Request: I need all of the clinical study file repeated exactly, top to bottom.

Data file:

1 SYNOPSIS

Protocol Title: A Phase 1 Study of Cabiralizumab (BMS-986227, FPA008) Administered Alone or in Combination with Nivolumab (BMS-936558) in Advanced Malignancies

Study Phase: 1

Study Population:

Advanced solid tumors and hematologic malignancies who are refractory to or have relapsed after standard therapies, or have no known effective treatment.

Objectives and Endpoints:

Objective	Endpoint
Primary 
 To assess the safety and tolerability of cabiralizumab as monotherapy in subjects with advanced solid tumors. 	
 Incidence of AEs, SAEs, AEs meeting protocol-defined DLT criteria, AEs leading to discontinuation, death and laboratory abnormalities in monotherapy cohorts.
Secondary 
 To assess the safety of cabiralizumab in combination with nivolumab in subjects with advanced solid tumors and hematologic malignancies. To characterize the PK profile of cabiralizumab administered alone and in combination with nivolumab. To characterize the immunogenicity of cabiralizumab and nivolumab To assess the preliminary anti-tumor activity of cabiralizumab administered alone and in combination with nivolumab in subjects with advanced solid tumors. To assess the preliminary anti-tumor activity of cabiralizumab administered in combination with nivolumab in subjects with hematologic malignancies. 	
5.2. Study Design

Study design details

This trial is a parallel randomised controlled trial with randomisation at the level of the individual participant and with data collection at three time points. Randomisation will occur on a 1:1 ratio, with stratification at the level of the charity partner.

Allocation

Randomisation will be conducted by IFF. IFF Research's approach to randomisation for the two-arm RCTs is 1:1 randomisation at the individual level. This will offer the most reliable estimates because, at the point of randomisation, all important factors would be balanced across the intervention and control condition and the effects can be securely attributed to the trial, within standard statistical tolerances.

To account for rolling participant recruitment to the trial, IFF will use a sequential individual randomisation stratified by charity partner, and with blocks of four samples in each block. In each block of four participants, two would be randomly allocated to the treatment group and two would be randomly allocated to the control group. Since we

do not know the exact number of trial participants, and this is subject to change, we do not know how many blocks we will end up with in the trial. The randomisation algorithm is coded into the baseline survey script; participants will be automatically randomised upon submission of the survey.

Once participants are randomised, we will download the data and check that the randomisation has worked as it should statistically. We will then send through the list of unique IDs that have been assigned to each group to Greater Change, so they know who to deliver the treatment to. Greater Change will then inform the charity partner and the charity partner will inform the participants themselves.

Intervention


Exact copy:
1 SYNOPSIS

Protocol Title: A Phase 1 Study of Cabiralizumab (BMS-986227, FPA008) Administered Alone or in Combination with Nivolumab (BMS-936558) in Advanced Malignancies

Study Phase: 1

Study Population:

Advanced solid tumors and hematologic malignancies who are refractory to or have relapsed after standard therapies, or have no known effective treatment.

Objectives and Endpoints:

Objective	Endpoint
Primary 
 To assess the safety and tolerability of cabiralizumab as monotherapy in subjects with advanced solid tumors. 	
 Incidence of AEs, SAEs, AEs meeting protocol-defined DLT criteria, AEs leading to discontinuation, death and laboratory abnormalities in monotherapy cohorts.
Secondary 
 To assess the safety of cabiralizumab in combination with nivolumab in subjects with advanced solid tumors and hematologic malignancies. To characterize the PK profile of cabiralizumab administered alone and in combination with nivolumab. To characterize the immunogenicity of cabiralizumab and nivolumab To assess the preliminary anti-tumor activity of cabiralizumab administered alone and in combination with nivolumab in subjects with advanced solid tumors. To assess the preliminary anti-tumor activity of cabiralizumab administered in combination with nivolumab in subjects with hematologic malignancies. 	
5.2. Study Design

Study design details

This trial is a parallel randomised controlled trial with randomisation at the level of the individual participant and with data collection at three time points. Randomisation will occur on a 1:1 ratio, with stratification at the level of the charity partner.

Allocation

Randomisation will be conducted by IFF. IFF Research's approach to randomisation for the two-arm RCTs is 1:1 randomisation at the individual level. This will offer the most reliable estimates because, at the point of randomisation, all important factors would be balanced across the intervention and control condition and the effects can be securely attributed to the trial, within standard statistical tolerances.

To account for rolling participant recruitment to the trial, IFF will use a sequential individual randomisation stratified by charity partner, and with blocks of four samples in each block. In each block of four participants, two would be randomly allocated to the treatment group and two would be randomly allocated to the control group. Since we

do not know the exact number of trial participants, and this is subject to change, we do not know how many blocks we will end up with in the trial. The randomisation algorithm is coded into the baseline survey script; participants will be automatically randomised upon submission of the survey.

Once participants are randomised, we will download the data and check that the randomisation has worked as it should statistically. We will then send through the list of unique IDs that have been assigned to each group to Greater Change, so they know who to deliver the treatment to. Greater Change will then inform the charity partner and the charity partner will inform the participants themselves.

Intervention